As a beginning let me say I know you are declaring me bonkers and in some ways I might be but not about this. I want you to make this approach only part of your painting process, not the entire way you paint. Begin with small steps and build to a more creative artistic vision. I very rarely paint from photos but I do use them for reference and assistance when I am confronted with things that I don’t know how to draw or shapes I am not comfortable with, but I use the photograph as a useful tool not the painting itself. I make value patterns to begin with that employ simple shapes, combining them in interesting ways that utilize good composition and design. I use shapes and objects that I am comfortable with, trying for a new and unique combination. All painters and for that matter all creative artists have their favorite shapes and themes and they continue to use them and explore their possibilities throughout their careers. By employing the familiar shapes and motifs we love we really learn to express our strong reactions to them and to be creative by using material we are not only comfortable with but feel an attachment to. I concentrate more on creating movement through the shapes and achieving a strongly stated focal point with subordinate places of interest around the painting. I try to create a nice circular flow around the painting. I find the making up of the arrangements and shapes to be a creative exercise that involves me and my ideas in the painting from the very start. One last thought before some exercises to try give yourself the permission to fail and to keep trying. Remember how you learned to ride a bike or play the guitar — it was not a totally successful start I am sure.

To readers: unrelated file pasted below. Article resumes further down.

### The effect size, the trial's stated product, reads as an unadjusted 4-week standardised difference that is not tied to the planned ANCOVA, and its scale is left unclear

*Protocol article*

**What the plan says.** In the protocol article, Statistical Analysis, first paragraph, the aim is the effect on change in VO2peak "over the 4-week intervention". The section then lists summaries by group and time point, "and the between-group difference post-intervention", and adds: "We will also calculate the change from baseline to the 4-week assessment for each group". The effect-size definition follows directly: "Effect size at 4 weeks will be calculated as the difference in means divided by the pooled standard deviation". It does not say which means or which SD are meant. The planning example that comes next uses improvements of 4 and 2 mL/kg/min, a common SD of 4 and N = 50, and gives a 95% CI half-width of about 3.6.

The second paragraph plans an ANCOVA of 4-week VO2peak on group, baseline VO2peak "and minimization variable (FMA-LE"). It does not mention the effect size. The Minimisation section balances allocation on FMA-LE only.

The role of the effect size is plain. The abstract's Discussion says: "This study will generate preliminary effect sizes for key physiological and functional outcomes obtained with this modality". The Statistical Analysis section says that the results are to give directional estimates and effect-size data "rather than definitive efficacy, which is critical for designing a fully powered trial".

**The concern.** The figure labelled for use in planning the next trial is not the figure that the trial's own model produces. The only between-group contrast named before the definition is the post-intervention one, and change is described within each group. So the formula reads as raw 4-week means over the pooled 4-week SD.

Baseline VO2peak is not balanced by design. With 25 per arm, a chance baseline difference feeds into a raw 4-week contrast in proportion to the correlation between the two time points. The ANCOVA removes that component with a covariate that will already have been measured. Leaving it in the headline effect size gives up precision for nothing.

As a starting point it is a good idea to think of subject matter that excites you and then think of the objects that are related to the subject. Pick out 5 or 6 shapes that represent your idea of the subject and roughly sketch them. Just get a feel for them — remember, exactness is not the goal. Then try to arrange them inside of a border that represents the shape of your paper and move them around changing their shape and size to make a good composition. Overlap them for a feeling of depth and just get a feel for them. Try to interlock some of the shapes by a common value and think about relating these value shapes against a contrasting value. Also begin to think about where you want your focal point to be. Remember the result of this exercise can be a painting, but it might just lead to another attempt at arranging the same shapes in new composition. You will know when it is a composition you want to paint. This is a starting point on the road to creative composition.